The majority of those who accept or advocate abortion argue that there is a distinction to be drawn between the embryo or foetus and the newborn infant*.  Once the child is born and, in some cases, has drawn its first breath, then and only then can it be acknowledged as a life to be valued and protected (some are a little more generous and allow that the foetus should be protected from a certain time-point onwards; perhaps when it could be viably born, or perhaps when it can theoretically feel pain).  These points of view rest upon the idea that until a certain transition has occurred or a certain stage of development is reached, the embryo or foetus is not a person, and hence not entitled to the rights and protection that all reasonable human beings ought to extend to other persons.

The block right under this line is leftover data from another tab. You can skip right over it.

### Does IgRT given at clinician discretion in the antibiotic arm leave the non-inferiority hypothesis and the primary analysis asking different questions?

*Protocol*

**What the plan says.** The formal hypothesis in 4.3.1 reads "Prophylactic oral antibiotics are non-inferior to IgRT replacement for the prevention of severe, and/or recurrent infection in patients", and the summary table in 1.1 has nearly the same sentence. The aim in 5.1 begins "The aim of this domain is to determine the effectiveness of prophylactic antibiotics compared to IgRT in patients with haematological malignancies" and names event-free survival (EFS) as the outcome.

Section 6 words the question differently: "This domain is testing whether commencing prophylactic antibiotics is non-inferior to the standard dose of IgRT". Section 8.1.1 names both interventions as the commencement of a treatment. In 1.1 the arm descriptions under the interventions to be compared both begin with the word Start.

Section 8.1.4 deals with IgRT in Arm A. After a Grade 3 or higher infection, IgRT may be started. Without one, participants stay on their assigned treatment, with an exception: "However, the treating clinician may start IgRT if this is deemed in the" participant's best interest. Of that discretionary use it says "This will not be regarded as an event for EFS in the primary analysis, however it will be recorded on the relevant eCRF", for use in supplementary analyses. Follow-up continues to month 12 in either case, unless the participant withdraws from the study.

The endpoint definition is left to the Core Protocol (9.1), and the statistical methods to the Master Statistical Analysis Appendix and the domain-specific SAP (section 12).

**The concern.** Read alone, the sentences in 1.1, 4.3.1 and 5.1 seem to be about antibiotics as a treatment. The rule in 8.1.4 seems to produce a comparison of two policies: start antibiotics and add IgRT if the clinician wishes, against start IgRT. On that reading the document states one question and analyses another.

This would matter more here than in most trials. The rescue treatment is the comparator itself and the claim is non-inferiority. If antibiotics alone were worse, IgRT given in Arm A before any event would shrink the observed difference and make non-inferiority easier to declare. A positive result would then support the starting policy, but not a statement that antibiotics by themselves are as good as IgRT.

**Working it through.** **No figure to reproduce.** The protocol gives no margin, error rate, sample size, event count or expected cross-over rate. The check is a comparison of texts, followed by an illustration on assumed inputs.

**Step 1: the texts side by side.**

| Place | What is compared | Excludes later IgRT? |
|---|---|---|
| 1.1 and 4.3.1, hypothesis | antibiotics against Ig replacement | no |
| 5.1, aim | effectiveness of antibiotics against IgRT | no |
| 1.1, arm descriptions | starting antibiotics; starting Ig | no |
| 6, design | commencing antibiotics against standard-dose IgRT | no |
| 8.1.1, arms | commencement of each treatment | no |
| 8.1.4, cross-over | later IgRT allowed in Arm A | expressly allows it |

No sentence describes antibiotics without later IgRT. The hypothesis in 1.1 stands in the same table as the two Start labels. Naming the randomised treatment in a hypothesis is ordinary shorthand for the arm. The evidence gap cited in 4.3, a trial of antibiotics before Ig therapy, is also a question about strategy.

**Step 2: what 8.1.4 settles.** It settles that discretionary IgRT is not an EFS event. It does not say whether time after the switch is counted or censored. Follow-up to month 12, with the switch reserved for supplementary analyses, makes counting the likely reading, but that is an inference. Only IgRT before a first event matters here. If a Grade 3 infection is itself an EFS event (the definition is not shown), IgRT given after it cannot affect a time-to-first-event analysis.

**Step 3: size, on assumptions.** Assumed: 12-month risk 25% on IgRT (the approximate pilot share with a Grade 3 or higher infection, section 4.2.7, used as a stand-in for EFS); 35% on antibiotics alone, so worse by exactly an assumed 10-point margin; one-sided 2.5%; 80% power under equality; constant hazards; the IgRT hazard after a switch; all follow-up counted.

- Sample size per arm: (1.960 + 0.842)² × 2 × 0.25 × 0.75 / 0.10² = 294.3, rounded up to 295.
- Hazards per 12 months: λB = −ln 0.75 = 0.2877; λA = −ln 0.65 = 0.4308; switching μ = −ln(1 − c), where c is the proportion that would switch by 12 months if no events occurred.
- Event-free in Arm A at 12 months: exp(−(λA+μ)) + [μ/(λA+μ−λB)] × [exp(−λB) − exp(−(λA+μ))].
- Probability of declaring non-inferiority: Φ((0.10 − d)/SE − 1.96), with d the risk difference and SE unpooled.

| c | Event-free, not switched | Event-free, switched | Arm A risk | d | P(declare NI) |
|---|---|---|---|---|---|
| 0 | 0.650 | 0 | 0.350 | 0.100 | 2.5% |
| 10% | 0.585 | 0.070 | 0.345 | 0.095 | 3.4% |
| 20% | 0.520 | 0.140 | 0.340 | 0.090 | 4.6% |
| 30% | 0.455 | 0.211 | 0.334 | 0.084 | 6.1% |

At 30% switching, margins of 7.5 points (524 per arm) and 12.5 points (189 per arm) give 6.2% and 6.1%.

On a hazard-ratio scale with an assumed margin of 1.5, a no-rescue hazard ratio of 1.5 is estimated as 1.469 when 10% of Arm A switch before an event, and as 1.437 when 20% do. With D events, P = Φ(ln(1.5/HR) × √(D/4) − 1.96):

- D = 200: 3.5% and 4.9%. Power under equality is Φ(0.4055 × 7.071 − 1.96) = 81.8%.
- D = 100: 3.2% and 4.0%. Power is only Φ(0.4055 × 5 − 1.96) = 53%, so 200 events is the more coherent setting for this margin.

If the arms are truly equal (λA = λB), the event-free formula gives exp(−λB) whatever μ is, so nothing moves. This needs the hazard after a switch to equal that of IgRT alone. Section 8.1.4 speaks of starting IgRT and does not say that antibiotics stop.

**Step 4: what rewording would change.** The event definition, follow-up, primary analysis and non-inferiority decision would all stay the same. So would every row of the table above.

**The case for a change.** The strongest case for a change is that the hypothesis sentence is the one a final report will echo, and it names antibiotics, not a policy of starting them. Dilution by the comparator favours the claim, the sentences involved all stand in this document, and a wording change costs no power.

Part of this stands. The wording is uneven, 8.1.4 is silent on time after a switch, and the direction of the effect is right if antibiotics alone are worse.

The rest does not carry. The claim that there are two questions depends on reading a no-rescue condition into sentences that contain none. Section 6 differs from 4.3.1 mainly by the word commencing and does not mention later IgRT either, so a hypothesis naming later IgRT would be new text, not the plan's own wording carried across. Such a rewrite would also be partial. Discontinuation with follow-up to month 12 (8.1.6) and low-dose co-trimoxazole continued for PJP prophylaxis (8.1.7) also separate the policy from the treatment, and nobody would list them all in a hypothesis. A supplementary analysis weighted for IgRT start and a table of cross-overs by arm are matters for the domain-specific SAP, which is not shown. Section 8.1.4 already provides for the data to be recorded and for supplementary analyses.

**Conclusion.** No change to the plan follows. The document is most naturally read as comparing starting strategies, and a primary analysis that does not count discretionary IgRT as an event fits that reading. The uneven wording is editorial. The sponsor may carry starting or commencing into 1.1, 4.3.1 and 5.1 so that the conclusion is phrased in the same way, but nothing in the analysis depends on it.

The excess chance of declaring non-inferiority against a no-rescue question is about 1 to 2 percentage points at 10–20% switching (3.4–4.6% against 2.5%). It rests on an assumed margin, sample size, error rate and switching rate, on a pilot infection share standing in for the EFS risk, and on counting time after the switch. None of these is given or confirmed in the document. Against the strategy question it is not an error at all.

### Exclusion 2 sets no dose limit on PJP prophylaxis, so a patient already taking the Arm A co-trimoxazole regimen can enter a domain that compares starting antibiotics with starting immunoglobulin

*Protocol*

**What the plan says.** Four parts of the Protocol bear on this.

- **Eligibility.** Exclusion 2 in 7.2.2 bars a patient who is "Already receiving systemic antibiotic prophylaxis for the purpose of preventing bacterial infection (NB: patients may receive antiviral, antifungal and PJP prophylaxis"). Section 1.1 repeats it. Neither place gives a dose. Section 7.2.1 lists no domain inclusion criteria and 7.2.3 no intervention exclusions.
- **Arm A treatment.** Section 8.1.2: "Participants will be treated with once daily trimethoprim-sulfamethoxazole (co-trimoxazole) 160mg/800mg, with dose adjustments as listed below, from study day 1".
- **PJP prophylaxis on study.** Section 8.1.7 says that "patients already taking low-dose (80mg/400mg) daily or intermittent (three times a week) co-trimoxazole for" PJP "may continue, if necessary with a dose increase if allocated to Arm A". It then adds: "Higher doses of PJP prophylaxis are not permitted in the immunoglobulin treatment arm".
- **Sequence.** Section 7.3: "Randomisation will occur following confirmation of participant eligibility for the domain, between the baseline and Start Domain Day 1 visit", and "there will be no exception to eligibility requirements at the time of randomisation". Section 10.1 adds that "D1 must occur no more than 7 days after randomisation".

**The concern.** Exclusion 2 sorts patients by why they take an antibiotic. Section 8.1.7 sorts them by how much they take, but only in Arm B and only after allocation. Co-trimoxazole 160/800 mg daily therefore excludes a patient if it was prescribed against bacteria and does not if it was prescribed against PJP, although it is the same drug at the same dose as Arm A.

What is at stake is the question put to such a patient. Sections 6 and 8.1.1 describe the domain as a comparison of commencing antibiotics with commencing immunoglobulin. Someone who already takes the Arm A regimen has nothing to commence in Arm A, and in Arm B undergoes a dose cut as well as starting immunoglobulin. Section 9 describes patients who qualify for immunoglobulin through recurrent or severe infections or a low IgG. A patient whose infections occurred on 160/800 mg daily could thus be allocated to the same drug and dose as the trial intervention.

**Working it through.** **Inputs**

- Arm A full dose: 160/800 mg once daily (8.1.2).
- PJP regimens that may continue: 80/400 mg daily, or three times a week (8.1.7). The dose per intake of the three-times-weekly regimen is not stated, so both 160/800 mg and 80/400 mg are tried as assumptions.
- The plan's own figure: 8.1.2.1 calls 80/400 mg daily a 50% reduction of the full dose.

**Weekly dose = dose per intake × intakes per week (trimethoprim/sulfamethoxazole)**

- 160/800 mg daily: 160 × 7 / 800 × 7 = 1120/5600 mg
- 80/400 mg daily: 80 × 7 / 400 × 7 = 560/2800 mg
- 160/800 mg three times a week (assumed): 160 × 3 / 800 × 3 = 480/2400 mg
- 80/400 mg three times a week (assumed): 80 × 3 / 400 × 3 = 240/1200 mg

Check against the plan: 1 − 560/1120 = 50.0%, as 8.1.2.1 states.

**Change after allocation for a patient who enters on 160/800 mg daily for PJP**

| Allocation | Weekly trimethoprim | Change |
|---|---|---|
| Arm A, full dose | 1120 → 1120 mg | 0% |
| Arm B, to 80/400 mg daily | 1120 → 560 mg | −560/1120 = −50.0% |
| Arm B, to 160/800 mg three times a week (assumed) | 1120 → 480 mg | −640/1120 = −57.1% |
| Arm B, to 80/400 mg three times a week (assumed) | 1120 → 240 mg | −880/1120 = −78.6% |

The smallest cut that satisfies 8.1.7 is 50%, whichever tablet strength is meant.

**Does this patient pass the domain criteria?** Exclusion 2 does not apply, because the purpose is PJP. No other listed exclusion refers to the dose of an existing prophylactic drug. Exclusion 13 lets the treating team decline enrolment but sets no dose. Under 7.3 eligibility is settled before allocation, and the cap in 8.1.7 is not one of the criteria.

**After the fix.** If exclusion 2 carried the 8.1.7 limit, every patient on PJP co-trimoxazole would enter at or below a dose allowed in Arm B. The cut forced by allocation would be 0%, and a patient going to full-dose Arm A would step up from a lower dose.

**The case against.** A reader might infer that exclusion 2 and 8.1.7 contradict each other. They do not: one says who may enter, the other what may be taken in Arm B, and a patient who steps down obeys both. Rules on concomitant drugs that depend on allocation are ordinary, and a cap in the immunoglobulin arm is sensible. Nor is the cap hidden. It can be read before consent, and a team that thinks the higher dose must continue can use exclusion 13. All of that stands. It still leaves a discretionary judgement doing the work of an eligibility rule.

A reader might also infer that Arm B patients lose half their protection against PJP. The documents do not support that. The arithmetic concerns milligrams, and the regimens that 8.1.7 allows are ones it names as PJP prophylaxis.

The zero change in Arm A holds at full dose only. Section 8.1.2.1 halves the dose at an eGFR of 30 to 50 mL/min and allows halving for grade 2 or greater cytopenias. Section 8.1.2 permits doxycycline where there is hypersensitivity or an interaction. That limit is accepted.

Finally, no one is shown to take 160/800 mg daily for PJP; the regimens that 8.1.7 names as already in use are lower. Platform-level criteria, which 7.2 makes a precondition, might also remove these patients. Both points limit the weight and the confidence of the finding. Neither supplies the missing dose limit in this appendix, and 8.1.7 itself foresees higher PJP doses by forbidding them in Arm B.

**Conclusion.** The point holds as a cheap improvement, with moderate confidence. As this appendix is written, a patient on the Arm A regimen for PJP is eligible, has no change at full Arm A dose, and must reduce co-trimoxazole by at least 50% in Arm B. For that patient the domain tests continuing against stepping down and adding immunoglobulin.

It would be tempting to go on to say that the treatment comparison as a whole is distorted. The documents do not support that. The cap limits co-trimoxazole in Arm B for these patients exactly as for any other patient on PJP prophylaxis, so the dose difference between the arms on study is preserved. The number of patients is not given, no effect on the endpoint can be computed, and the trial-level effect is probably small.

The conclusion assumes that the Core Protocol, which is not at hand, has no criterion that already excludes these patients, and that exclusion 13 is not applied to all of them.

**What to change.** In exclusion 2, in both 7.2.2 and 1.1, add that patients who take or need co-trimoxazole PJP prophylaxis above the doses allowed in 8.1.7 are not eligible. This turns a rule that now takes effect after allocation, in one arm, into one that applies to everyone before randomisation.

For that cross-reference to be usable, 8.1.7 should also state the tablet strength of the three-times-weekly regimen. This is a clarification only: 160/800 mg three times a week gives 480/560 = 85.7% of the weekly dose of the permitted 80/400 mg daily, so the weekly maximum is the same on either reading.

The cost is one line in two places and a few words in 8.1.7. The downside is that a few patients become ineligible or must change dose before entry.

What defines a person?  The straight answer is that there is no consensus.  The difficulty with this is that, though it is unmeasurable, we cannot allow personhood to be subjective.  If personhood is in the eye of the beholder, what right have we to criticise the mother who wraps her newborn child in a plastic bag and leaves it in a dumpster?  Instead we recognise that there can be a legitimate moral imperative to restrict the actions of individuals, regardless of their personal opinion.  Thus it is also true that we cannot allow our treatment of the unborn child to rest on what individual people do or do not believe.

Generally speaking, thoughts on the topic tend to fall into one of two ways of thinking: a person is defined by their capabilities (functionalism), or a person is defined by their nature (essentialism).  To put it simply, functionalism says, “I think and feel, therefore I am person”, whereas essentialism says, “I am a person, therefore I think and feel.”